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This question already has an answer here:

Is there a difference between using "it seems" and "it seems that"

For example:

"It seems that automatic restart is not happening now"

"It seems automatic restart is not happening now"

Which one is correct? Or are they both?

marked as duplicate by FumbleFingers, tchrist, user66974, phenry, Robusto Jul 27 '14 at 23:47

This question has been asked before and already has an answer. If those answers do not fully address your question, please ask a new question.

  • Tensed that-complements like (that) automatic restart is not happening now can delete the optional "(that) unless the complement clause begins the sentence, in which case the that is required: That you left early is unfortunate but *You left early is unfortunate. – John Lawler Jul 27 '14 at 17:34
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Take a look at this very similar question here on EL&U. Quoting the relevant answer from here-

In terms of meaning, there is no difference between these sentences:

It seems that they have not completed the task yet.

It seems they haven't completed the task yet.

The word that is not necessary to be there when it is used as a conjunction to introduce a subordinate clause expressing a statement or hypothesis.

  • It's not necessary (though it's almost always possible) for any complement clause (no matter what it expresses), except when the complement clause comes at the beginning of the sentence. (BTW, the clause "The word that is not necessary to be there" is ungrammatical, since necessary does not allow A-Raising.) – John Lawler Jul 27 '14 at 17:58
  • Yes, I believe that condition(complement clause beginning at the sentence) has been mentioned in one of the comments below the original question, so I didn't point it out(again). And, as for your second observation, yes- you're right. The grammatical construction isn't correct, but, then again, those aren't my words. I'm merely quoting from the answer given in the possible duplicate question. – Manish Giri Jul 27 '14 at 18:02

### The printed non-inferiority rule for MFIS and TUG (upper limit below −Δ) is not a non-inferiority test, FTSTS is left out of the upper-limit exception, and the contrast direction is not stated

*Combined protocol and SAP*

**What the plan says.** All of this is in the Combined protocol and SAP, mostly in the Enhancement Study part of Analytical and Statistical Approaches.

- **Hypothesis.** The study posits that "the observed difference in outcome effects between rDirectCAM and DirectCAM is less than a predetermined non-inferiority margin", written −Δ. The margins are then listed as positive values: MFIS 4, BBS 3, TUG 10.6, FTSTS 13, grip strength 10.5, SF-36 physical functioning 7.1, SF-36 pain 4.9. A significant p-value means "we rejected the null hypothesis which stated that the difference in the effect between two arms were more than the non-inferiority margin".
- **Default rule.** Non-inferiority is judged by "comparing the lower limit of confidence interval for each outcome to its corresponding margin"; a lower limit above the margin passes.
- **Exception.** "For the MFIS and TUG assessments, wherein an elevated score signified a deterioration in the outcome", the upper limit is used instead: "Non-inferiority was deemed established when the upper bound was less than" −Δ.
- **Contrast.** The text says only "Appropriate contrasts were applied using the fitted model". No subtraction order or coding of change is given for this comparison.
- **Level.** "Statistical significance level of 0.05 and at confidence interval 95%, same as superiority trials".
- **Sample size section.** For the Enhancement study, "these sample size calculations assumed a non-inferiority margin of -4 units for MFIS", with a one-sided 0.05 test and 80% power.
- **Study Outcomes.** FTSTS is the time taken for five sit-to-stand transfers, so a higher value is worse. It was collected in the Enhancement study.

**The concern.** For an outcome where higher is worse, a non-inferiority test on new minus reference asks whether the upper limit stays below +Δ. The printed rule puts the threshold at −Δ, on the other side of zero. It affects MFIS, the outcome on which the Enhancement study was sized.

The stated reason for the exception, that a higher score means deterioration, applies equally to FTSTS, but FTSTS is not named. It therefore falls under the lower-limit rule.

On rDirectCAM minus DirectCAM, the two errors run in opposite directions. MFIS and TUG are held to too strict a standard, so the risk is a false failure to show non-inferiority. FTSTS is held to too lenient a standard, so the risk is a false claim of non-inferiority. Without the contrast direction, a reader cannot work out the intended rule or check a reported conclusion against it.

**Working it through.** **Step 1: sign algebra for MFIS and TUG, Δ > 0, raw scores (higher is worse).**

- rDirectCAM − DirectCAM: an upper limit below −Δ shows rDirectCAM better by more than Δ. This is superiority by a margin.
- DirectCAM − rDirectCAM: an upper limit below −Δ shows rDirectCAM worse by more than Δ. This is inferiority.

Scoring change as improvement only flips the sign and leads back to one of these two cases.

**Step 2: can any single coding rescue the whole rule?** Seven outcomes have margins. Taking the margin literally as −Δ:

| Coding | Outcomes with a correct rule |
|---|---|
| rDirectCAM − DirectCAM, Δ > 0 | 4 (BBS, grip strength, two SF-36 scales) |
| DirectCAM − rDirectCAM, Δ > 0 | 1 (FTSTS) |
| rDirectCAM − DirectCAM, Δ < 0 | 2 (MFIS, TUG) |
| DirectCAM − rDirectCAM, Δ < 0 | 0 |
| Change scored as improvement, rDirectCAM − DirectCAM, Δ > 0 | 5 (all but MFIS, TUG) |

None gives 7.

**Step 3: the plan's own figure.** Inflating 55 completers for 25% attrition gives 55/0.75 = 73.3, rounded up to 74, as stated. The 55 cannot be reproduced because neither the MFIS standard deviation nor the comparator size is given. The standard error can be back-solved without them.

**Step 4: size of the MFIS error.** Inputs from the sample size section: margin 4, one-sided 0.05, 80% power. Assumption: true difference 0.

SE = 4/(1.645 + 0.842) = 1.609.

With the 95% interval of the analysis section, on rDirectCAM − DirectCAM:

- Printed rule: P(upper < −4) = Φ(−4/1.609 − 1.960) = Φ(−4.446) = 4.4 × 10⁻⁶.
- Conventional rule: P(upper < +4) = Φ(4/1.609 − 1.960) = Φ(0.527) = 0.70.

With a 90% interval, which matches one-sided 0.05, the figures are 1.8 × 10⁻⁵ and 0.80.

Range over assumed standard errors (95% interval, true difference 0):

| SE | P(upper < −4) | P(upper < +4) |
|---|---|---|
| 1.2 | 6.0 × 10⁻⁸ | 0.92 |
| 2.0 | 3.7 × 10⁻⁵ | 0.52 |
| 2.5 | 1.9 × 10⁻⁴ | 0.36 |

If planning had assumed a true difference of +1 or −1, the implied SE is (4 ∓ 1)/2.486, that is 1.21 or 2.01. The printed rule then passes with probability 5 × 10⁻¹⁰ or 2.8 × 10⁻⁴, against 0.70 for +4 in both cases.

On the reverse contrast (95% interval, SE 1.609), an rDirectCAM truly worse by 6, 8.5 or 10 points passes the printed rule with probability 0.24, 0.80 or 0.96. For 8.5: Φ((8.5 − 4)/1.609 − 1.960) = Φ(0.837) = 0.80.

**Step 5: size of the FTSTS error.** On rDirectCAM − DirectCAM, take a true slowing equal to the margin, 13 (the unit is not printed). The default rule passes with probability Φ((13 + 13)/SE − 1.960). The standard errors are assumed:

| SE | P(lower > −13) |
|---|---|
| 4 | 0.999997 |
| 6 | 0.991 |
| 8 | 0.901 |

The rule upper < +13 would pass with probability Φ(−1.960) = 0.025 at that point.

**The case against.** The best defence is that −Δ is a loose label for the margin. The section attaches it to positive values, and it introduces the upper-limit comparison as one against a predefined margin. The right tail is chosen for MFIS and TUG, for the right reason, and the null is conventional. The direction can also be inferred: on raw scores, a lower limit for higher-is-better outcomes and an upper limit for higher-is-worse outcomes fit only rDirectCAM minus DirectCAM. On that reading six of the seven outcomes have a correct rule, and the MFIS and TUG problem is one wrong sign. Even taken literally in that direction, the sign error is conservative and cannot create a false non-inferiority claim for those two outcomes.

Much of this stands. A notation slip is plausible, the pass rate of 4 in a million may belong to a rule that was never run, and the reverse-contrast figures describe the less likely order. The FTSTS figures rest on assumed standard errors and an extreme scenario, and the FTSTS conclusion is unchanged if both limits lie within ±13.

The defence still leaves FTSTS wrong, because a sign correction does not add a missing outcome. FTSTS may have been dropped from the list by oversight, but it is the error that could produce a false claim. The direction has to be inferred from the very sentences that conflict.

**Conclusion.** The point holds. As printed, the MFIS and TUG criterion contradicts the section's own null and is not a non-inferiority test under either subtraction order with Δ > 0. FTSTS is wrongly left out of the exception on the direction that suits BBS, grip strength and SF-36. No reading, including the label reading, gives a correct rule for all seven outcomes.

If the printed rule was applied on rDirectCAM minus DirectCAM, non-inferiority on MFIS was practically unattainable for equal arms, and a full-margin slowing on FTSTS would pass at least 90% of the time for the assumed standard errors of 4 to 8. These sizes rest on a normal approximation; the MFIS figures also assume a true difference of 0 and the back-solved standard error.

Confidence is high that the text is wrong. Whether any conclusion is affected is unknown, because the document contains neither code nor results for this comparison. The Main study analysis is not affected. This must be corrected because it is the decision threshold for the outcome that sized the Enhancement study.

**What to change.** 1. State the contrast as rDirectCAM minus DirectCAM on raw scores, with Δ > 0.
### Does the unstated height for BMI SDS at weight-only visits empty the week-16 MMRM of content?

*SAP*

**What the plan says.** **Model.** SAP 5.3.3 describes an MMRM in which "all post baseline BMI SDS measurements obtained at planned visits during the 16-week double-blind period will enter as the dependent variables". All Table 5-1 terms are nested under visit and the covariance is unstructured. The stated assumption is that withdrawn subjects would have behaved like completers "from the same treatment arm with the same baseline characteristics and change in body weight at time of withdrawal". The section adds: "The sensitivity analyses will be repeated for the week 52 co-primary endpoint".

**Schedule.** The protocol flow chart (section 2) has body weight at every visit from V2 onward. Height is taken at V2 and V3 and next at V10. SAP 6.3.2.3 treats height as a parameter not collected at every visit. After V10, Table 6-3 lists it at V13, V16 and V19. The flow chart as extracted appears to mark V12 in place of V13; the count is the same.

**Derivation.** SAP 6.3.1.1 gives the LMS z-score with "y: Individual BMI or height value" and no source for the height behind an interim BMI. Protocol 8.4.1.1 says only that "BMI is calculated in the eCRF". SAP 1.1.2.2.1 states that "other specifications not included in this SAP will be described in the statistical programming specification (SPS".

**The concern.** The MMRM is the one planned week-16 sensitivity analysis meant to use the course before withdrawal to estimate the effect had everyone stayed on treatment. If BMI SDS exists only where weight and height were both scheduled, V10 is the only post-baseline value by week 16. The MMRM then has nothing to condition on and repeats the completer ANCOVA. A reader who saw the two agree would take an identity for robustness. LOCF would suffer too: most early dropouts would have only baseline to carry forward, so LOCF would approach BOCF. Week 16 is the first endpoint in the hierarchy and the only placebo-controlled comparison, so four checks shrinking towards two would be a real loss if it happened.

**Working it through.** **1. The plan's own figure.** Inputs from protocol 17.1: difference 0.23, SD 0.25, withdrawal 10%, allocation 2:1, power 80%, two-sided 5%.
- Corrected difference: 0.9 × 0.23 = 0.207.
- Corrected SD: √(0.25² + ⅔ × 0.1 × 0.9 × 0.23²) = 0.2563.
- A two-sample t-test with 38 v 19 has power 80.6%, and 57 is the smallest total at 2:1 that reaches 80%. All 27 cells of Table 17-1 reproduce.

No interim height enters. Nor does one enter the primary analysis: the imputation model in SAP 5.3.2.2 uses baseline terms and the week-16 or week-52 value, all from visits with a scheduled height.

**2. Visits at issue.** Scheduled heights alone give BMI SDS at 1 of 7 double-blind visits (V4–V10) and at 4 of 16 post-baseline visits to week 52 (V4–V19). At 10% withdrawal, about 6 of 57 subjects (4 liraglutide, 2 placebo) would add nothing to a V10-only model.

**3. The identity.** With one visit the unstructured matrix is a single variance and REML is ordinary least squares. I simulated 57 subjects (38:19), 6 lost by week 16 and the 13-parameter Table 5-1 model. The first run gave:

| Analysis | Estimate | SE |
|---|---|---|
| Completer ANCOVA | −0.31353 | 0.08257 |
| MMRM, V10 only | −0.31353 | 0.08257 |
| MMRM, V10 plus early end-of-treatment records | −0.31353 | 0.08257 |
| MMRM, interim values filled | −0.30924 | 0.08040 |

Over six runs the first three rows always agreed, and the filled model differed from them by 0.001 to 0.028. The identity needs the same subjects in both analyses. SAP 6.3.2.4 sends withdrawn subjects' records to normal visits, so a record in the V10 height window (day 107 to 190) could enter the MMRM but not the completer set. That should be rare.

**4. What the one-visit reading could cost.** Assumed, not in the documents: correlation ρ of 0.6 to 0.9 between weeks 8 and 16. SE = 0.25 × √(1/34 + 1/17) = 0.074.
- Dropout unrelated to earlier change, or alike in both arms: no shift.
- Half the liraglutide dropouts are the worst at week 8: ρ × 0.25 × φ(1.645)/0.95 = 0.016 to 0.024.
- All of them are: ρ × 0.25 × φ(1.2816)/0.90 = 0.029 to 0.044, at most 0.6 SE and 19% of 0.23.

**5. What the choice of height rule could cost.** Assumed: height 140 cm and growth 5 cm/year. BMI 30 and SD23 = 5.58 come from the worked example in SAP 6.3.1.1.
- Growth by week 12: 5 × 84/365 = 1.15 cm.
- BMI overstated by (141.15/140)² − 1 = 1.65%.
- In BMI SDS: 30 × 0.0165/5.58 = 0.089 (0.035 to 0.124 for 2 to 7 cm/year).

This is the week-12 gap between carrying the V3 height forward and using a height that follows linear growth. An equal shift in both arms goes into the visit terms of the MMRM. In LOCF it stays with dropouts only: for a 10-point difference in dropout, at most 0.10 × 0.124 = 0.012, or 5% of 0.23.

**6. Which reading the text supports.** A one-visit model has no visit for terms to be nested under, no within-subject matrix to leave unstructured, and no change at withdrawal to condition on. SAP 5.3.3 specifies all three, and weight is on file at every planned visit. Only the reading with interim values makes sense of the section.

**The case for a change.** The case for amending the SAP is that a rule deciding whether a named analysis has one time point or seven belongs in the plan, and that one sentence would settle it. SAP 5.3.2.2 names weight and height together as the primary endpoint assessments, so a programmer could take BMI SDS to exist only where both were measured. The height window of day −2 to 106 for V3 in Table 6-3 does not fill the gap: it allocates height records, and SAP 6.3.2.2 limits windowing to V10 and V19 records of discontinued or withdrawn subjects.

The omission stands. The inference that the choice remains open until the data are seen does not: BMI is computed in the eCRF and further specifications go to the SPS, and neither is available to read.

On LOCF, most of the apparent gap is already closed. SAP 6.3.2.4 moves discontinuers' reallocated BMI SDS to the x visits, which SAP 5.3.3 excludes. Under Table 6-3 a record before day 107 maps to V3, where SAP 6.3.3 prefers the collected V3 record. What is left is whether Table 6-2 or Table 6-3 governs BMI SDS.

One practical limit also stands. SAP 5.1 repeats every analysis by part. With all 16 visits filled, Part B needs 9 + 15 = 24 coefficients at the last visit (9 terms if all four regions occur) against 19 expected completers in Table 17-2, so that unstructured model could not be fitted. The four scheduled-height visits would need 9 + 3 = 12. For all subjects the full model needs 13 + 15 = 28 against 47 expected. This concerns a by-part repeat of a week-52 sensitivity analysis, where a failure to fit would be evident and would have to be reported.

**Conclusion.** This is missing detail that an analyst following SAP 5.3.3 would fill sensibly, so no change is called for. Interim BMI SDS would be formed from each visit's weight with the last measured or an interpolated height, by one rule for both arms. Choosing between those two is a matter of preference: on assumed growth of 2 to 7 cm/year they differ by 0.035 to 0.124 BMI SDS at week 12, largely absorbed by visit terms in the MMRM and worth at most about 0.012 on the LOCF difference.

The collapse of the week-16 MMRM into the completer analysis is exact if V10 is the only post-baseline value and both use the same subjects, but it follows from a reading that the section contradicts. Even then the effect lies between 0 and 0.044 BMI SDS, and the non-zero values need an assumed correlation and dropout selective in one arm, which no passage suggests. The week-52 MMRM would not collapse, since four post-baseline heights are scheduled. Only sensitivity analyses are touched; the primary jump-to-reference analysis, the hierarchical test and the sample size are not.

• Which is why I distrust previous answers that get linked to by supposedly "duplicate" questions. They often contain incorrect information, and they often disagree. – John Lawler Jul 27 '14 at 18:33
  • @JohnLawler It's not entirely true that the complementizer that can be omitted "for any complement clause". It is strongly preferred if verb and complement are not adjacent: ? I realized with sadness in my heart [ _ he had done it]. It is almost categorically required if there is fronting in the complement clause: ??? I think [_ on him, no coat looks good]. It is obligatory if the complement clause is fronted: * [ _ Mary cheated on Bill] upset him. (Here, _ is a position for that.) – Richard Z Dec 11 '18 at 22:23
  • Deletions of grammatical particles like complementizers are normal when they're predictable, under prototype circumstances. In situations far from the prototype, like separation and fronting, optional deletions of any kind are fraught with ambiguities. At least. – John Lawler Dec 11 '18 at 23:20

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